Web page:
Lexus design is distinguished by the seamless way it combines contemporary, unique styling cues with luxury materials, flawless finishing and references to traditional Japanese craftsmanship aesthetics, even in the smallest details. The singular effect of this approach can be witnessed in a distinctive new interior trim created specifically for the new ES F Sport luxury saloon.
This hadori trim is directly inspired by the centuries-old craftsmanship techniques used to make the katana, the famous long-bladed curving sword used by Japanese samurai warriors. Lexus recruited skilled artisans to create the special finish, then used precise machine programming to replicate their work in fine detail.
UK customers will be able to witness the craftsmanship for themselves when the new self-charging ES hybrid saloon goes on sale early next year (Lexus retailers are accepting orders now).
The project was led by Toshihide Maseki, who designed the car’s interior. His research took him to the city of Seki, Japan’s historic centre of katana manufacturing. Seeing for himself the traditional metalworking process, he realised that hadori, the polishing technique that gives each blade its individual quality and character, would add to the dynamic and elegant look he wanted for the new ES F Sport’s cabin.
“I was most surprised by the incredible visual impact of the hammers hitting the metal during the forging process,” Maseki said. “A tremendous amount of power goes into shaping the metal into a blade. However, although a just-forged blade possesses a raw and tangible intensity, it’s missing the elegance that the new ES F Sport required. That’s when I turned to the next step in the process, the polishing. Hadori is a technique used to polish a blade into a singular work of art, and I felt that this fitted the design concept of the new ES.”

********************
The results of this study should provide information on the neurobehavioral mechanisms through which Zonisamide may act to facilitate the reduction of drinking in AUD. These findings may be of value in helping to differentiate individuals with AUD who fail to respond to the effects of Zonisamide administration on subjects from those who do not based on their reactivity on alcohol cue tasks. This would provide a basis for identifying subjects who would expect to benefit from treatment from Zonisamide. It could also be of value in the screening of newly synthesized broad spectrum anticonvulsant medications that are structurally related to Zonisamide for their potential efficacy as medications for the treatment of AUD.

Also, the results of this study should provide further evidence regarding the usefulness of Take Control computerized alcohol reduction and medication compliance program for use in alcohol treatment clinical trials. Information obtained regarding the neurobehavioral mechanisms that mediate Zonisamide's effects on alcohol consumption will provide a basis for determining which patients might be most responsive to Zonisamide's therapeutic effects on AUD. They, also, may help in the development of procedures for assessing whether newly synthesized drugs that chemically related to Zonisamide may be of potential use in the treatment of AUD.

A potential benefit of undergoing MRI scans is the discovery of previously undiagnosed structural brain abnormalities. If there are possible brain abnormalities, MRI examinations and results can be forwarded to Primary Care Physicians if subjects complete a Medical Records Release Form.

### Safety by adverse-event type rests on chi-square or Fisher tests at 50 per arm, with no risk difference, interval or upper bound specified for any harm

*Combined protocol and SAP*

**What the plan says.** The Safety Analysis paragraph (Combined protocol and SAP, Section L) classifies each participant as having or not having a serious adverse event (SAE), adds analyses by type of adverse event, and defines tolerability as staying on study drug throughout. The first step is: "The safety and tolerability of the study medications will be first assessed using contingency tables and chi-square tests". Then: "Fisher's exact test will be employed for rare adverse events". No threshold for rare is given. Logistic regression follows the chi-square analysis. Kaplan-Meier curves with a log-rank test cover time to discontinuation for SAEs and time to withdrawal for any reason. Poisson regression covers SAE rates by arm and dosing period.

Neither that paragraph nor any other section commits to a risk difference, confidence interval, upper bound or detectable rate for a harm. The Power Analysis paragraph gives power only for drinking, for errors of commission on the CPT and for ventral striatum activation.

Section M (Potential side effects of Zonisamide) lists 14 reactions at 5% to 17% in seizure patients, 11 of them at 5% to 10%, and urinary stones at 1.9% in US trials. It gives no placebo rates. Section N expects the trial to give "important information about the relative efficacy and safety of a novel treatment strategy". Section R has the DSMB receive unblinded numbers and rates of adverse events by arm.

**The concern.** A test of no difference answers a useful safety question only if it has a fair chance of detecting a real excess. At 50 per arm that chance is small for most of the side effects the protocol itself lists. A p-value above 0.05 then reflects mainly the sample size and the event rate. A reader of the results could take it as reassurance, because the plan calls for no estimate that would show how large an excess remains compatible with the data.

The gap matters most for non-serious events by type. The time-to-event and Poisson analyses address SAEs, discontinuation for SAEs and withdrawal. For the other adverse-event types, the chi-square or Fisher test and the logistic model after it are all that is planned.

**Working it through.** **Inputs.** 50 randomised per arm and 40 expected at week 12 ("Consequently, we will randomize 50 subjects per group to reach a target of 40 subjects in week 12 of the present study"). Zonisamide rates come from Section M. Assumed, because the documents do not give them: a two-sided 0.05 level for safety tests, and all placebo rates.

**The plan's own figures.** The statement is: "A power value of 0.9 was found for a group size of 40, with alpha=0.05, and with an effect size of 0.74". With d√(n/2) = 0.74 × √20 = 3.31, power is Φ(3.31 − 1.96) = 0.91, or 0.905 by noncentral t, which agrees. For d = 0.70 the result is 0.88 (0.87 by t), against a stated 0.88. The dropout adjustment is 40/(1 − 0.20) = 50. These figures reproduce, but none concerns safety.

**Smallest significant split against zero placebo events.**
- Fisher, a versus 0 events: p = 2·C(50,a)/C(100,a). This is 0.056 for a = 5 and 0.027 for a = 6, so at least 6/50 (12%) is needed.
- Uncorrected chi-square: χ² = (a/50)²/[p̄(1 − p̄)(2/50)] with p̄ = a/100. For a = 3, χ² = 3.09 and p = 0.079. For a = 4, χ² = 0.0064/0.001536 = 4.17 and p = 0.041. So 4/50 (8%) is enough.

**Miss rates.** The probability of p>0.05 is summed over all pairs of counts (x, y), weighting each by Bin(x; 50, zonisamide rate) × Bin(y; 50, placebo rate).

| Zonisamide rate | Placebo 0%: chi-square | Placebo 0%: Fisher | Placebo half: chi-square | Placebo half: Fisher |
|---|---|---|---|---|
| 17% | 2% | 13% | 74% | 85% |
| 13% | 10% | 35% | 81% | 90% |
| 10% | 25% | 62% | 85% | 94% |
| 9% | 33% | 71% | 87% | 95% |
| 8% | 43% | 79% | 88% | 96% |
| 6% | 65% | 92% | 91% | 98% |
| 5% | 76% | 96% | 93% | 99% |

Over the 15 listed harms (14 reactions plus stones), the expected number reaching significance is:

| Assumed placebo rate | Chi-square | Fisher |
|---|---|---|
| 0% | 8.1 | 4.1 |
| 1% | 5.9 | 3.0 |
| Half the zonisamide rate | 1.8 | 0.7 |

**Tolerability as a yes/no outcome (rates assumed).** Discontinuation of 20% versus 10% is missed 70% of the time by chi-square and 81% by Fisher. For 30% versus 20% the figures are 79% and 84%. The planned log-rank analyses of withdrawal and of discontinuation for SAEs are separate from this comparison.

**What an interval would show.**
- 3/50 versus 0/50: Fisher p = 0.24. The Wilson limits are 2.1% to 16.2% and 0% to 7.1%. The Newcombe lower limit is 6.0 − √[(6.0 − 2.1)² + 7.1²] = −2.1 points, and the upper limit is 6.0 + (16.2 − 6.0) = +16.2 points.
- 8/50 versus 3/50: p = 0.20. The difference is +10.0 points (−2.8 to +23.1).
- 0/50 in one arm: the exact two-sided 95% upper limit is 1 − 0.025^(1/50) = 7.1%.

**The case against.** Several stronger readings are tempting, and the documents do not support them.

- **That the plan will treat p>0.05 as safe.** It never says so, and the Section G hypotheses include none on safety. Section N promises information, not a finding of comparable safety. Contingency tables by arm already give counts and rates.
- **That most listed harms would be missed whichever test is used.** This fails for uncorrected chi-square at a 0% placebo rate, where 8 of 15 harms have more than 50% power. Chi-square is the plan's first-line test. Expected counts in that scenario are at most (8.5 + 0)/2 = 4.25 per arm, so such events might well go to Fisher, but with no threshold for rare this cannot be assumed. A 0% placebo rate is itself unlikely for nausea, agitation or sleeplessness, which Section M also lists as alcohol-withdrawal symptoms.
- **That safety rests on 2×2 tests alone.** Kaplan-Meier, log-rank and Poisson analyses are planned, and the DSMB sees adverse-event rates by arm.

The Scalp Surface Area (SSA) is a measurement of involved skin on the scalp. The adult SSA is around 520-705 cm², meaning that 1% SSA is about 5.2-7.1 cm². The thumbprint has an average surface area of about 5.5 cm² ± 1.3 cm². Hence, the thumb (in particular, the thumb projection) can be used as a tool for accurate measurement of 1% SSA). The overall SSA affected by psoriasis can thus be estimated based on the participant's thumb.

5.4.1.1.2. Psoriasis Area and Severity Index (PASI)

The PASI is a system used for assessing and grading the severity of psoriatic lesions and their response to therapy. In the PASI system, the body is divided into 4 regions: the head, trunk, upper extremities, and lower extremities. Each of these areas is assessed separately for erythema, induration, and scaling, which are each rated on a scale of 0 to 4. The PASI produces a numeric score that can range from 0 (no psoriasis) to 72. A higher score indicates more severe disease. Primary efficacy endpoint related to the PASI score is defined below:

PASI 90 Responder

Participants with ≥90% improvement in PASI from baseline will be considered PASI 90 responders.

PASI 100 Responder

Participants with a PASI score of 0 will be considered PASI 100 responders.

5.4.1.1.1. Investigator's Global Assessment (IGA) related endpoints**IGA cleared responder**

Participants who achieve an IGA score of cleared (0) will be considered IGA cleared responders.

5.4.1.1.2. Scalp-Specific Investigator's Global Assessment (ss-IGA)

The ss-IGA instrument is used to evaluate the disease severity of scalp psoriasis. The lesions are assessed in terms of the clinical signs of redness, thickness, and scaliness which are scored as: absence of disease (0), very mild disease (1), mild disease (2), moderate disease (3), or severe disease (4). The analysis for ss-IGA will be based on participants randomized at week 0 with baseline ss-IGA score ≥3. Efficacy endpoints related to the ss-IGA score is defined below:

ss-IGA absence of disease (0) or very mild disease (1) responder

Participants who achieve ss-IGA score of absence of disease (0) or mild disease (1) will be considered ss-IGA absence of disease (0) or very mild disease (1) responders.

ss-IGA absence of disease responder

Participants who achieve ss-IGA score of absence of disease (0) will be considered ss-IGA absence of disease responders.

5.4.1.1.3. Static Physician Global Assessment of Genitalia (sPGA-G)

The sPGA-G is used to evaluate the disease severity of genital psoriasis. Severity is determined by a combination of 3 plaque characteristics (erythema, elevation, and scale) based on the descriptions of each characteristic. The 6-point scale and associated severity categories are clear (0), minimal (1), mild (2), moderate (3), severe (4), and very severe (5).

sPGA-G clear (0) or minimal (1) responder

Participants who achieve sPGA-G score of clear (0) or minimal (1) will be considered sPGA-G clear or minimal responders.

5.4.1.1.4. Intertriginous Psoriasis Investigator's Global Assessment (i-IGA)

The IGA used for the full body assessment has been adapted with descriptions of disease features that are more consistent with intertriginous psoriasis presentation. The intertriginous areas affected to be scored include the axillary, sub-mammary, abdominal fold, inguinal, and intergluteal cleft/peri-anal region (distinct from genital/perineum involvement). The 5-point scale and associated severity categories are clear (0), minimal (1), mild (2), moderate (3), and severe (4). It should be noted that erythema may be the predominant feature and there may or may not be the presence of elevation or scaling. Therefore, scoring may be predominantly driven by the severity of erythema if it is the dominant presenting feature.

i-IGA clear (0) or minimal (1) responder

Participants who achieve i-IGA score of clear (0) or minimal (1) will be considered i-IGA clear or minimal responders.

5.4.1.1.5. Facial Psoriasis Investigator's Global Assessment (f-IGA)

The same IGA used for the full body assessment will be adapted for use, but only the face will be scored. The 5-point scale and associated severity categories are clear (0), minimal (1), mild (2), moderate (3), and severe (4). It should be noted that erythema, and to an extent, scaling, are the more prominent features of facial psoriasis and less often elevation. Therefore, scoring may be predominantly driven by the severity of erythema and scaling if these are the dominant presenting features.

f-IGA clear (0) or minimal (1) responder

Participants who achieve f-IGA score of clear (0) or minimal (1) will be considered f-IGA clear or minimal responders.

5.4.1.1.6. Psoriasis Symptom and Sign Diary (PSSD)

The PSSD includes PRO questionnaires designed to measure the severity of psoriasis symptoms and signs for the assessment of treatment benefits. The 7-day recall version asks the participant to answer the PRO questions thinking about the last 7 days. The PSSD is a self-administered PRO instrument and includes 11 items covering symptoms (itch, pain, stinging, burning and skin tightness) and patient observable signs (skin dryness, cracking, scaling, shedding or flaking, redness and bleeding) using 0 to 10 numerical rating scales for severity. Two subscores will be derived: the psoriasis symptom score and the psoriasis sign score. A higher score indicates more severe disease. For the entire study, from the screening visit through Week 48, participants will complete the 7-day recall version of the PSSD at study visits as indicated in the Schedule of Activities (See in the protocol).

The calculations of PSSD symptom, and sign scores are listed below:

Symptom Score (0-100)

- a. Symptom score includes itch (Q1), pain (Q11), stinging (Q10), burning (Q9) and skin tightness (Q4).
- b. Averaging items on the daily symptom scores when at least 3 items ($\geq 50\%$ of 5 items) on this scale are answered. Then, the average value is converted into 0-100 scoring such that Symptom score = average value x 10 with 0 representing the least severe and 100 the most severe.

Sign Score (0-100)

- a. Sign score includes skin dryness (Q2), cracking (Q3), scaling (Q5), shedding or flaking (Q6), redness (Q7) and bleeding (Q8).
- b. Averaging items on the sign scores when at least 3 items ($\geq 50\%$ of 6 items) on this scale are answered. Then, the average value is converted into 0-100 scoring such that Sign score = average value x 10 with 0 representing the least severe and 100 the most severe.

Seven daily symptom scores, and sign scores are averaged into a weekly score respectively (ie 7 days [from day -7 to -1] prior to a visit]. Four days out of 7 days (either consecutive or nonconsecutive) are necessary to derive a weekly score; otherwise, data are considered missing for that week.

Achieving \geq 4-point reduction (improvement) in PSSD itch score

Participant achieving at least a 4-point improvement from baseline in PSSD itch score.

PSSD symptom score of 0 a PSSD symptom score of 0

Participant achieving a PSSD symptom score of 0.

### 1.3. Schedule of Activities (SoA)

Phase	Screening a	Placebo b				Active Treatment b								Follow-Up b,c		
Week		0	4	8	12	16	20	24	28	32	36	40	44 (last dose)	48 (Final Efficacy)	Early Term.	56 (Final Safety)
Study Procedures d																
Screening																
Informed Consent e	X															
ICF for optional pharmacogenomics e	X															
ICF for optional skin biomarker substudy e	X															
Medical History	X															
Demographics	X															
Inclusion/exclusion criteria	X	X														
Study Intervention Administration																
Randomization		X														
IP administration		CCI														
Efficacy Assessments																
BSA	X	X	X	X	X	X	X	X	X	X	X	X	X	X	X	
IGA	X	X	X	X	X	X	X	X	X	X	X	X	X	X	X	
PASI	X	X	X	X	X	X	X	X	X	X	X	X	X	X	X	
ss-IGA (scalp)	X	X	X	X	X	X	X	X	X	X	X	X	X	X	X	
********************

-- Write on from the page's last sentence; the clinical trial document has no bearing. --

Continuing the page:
Maseki focused on the simple, un-ornamented look of the early, pre-17th century katana blades. Once he had settled on a concept and design direction for the door trim, skilled artisans crafted a prototype by hand; this could then be replicated using a machine. Although the equipment was fed precise data related to the details of the hadori pattern, the results did not match the look of the prototype.
Maseki explained: “Studying the pattern with a microscope, I discovered randomly created lines that could not be replicated with a machine. But these lines gave the overall design its powerful impact.”
These “random lines” had been instinctively added by the craftsmen, bringing to bear their many years of experience and keen understanding of katana aesthetics.
“Although being refined is an important quality in craftsmanship, a product is incomplete without the addition of more human, more instinctive elements that are not based on simple calculation,” said Maseki. “Being machine-made but artisanal, being refined but having impact – these may seem like contrasting elements, but through a lot of trial and error, we were finally able to achieve this combination, in the process imbuing the door trim of the new ES with a deep katana-like beauty.”